WE are building infrastructure and housing and hosting sporting events at great cost whilst people live on the streets of Newcastle. Alan, who lived in the doorway of my office, and David and Denise, who live in their car at Pat Jordan oval are living examples. They seem decent and fairly normal and not that different to most of us so what is wrong? They have fallen through the cracks.
They say that they are on the department’s housing list and are in the system. It is taking a lot of time with a lot of properties vacant. Their welfare benefits do not mean that they can rent somewhere to live because they fail the usual rental history tests or cannot afford the rent. They have exceeded the normal limits of the various refuges. What is left?
It is not my problem. I sleep in a bed in a home with a meal each night. I have to look at it and live with it though and I do not like it because it could be me one day.
I question how this can be happening in our affluent society.
Craig Doyle, Newcastle
STOCKED UP ON QUESTIONS
In 1953 as a 10-year-old, my family moved to Pitt Street, Stockton, where the swimming centre is now. Across King Street where the Stockton caravan park is now, there was a garbage tip. Along with many others I used to fossick in the tip looking for anything of value or interest.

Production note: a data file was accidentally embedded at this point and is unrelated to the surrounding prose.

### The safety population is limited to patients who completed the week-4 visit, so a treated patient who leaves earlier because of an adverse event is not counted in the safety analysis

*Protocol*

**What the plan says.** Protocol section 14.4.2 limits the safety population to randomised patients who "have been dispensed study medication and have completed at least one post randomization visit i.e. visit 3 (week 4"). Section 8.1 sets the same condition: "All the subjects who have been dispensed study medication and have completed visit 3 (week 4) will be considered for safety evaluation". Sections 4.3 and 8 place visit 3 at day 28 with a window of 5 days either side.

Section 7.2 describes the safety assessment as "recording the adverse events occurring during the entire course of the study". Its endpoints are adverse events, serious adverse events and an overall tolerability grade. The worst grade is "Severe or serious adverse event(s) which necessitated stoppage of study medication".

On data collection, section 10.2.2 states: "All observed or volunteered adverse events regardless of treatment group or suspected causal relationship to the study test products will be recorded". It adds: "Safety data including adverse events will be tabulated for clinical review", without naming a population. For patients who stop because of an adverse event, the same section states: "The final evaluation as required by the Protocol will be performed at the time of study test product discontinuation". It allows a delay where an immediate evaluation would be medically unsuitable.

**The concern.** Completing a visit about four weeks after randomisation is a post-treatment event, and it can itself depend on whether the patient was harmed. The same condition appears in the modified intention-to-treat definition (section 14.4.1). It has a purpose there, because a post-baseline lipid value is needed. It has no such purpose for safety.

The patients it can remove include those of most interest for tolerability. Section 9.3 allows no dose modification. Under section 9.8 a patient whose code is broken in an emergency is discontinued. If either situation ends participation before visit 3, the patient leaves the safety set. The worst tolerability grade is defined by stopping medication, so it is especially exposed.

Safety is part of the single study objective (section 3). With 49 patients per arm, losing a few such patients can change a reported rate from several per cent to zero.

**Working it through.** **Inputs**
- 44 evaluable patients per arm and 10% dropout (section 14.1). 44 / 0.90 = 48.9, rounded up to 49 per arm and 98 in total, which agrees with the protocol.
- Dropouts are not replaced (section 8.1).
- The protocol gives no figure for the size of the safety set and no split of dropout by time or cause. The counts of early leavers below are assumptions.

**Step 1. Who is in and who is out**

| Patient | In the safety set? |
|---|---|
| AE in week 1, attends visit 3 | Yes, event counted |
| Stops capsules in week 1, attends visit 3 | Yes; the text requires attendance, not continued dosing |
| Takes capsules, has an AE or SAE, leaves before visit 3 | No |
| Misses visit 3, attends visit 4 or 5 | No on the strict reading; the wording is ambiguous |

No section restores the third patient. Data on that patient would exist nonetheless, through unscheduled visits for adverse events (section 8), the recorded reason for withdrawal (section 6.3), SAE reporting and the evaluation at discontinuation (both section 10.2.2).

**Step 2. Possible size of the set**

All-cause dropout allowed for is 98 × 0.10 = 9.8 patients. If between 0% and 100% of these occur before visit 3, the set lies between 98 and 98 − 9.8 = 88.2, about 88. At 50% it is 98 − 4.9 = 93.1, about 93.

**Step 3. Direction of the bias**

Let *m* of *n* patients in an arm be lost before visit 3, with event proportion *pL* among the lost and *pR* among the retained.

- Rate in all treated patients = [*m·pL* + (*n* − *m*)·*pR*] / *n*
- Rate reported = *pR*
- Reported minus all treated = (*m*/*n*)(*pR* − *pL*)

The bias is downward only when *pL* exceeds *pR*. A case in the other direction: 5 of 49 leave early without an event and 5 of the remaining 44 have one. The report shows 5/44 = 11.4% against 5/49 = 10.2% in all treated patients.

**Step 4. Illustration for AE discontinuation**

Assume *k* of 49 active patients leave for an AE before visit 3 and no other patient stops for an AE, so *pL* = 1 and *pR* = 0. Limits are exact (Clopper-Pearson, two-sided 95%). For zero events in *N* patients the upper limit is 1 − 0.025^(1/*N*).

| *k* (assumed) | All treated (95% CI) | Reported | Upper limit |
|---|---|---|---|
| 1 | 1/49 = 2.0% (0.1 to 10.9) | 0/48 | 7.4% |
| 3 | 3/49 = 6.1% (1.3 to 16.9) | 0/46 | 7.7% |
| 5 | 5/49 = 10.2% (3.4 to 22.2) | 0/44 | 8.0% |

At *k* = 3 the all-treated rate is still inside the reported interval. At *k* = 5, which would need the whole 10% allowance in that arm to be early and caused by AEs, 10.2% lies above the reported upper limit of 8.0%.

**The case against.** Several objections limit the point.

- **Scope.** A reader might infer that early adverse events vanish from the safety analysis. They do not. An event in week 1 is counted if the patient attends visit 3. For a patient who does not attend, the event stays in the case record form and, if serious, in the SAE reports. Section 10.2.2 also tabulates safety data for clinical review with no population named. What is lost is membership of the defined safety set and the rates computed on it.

Council trucks used to dump their loads on this site. As a Teachers College graduate I left Newcastle in 1963 and returned in 2006, so I was not aware of changes in that time.
My questions are: what ever happened to that tip and its contents? When was the caravan park established? Can anyone else remember this, or the shark net?
Frank Alley, Ashtonfield
MAKE IT A TREE CHANGE
ON my walk this morning I went past the light rail work being done on Hunter Street between Auckland and Union streets. I was saddened to see that nine mature trees on the northern side of Hunter Street have been cut down. I suppose the three beautiful mature trees on the southern side will soon go also. It is a shame that some thoughtful engineering work could not have been done to preserve these trees which do so much to soften the urban streetscape and make it a pleasant place to be. I hope that the trees will be replaced, even though I will not live long enough to see them again in their mature beauty.
Kevin Harrison, Newcastle
A NATIONAL DATING GAME
MOVING Australia Day from 26th January would increase unity and reduce division, Jeff Corbett (‘The division is outdated’, Herald, 20/1).
The injustices inflicted on Aboriginal Australians, which began on January 26 1788, have continued down through generations for 230 years. A stark division between the two societies persists to this day. Aboriginal people are still worse off compared to the rest of Australia in income, housing, health care, life expectancy, education, rates of imprisonment and employment. Australia Day is “Invasion Day”, a day to be mourned – whether people like Mr Corbett accept or like this or not.